After the recent WTO ruling against India on the issue of local content of solar panels, India must revise its renewable energy strategy in favour of wind power. Instead of imported solar panels, India’s renewable capacities can use locally-manufactured windmills.
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The WTO judgment on the India-U.S. dispute on solar panels shows how rules across different international regimes – climate change, trade and nuclear power – favor the countries which set those rules. India must deepen its participation in such multilateral fora to protect its interests.
Saudi Arabia, Russia and other oil producers are trying to cap oil production to support prices. Such distortions are unlikely to work. India should be more concerned about the long term rise in oil prices due to falling investment in exploration and production – and should protect itself by acquiring oil and gas assets to cover its energy needs.
India’s recent ratification of the nuclear liability convention is being portrayed as a dilution of India’s stand on civil nuclear liability and its own 2010 law on the subject. This is, however, incorrect, and India’s stand on nuclear liability remains unchanged.
The common Indian complaint is that, despite a global trend of falling crude oil prices, the price of petrol has not reduced. However, if the dollar price is examined with the price of oil, it becomes clear that Indians are paying less for fuel now than they would have, had the 2003 pricing trend continued.
India could save $80 billion annually if oil prices stay at the current 12-year low. Policy-makers must use this opportunity to lock-in energy prices for the long-term. Financial markets, through futures and options, offer a way to make these savings permanent, and the Ministry of Finance must formulate ground rules for hedging.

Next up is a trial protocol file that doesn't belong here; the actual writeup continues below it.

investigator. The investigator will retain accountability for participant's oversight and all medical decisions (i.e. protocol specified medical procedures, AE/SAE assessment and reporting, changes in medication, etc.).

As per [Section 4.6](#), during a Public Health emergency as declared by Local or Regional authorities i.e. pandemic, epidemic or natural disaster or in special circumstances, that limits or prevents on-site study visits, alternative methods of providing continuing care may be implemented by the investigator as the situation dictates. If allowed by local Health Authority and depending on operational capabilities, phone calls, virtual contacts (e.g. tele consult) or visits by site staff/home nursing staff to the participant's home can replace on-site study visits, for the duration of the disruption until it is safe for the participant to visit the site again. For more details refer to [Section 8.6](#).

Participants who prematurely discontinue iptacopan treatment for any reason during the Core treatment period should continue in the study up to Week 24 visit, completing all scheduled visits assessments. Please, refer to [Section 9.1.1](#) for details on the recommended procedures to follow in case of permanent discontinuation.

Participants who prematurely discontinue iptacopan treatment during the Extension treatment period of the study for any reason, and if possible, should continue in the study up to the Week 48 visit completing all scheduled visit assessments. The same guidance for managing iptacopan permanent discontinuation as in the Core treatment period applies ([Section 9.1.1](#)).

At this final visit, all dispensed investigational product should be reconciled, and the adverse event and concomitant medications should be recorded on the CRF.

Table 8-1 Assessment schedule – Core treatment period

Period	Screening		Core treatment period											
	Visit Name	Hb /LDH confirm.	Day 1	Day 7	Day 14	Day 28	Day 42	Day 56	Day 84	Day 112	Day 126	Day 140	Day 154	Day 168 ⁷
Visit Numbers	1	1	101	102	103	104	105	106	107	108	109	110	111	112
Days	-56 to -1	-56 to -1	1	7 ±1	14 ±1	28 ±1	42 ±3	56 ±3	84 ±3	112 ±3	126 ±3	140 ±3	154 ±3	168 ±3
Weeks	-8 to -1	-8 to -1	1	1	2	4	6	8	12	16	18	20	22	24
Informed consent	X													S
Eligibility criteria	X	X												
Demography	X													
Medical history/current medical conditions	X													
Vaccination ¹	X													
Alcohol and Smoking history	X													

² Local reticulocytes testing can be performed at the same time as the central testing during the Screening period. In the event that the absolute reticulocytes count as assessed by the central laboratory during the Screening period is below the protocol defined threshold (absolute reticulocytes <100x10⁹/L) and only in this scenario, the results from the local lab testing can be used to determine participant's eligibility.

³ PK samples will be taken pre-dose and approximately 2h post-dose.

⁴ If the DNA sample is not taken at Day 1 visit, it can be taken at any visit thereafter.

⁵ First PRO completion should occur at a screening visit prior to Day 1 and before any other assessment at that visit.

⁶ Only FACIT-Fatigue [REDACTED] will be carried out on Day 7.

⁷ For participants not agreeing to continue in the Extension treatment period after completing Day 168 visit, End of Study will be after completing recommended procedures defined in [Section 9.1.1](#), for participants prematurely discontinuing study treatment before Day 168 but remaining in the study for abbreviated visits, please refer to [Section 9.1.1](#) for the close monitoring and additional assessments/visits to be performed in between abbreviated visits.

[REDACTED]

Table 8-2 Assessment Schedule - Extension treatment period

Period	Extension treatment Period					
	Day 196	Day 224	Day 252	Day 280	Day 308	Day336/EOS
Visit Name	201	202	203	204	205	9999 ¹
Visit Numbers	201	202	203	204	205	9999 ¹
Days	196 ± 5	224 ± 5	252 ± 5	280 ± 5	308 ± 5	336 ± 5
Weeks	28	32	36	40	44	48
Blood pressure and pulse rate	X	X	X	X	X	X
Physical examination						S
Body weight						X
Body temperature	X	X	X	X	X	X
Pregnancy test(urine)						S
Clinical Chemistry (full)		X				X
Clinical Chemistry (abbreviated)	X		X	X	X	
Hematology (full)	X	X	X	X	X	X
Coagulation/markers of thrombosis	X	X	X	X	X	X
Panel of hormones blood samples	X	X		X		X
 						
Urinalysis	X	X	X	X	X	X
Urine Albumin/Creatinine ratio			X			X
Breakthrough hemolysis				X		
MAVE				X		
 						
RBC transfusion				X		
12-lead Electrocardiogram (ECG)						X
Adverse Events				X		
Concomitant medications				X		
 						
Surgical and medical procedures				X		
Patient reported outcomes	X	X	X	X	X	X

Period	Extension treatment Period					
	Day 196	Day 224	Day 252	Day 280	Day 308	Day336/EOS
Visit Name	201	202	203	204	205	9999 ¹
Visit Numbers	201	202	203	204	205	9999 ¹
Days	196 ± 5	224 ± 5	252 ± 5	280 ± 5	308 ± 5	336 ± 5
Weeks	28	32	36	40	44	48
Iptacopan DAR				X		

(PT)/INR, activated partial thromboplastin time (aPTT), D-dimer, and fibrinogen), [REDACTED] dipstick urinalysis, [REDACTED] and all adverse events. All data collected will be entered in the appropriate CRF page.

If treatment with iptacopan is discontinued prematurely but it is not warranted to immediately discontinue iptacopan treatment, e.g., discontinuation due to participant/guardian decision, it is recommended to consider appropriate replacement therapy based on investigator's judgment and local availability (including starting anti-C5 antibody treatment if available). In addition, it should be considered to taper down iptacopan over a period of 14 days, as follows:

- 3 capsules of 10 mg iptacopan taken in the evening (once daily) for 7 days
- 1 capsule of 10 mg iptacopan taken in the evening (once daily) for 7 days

Village-scale solar powered minigrids are the most promising path for India to meet its linked aims of GDP growth and access to electricity for all. The Ministry of New and Renewable Energy is already active on this front, but a comprehensive and standardised national minigrid policy that facilitates private sector involvement and eases financing, will allow this model to flourish
COP21 could have spelled doom for India’s growth push if it had insisted on a peak emissions year for all participants, or spelled out explicit restrictions on coal. It has done neither, and continues to recognise the principle of differentiated responsibilities
The GCC finds itself engulfed by a perfect storm – due to the oil price fall and the re-emergence of Iran on the world scene. While the GCC is forced to undertake politically challenging reforms and confront the regional challenge of Iran, there lies a great opportunity for India to strengthen their economic as well as security ties.
Iran has emerged on to the world stage after 36 years of isolation. India must double up its diplomacy and commercial engagement with Iran, and move boldly beyond the curtain of ‘civilisational’ ties. Time to put that natural advantage to good commercial use through a vigorous private sector engagement with Tehran.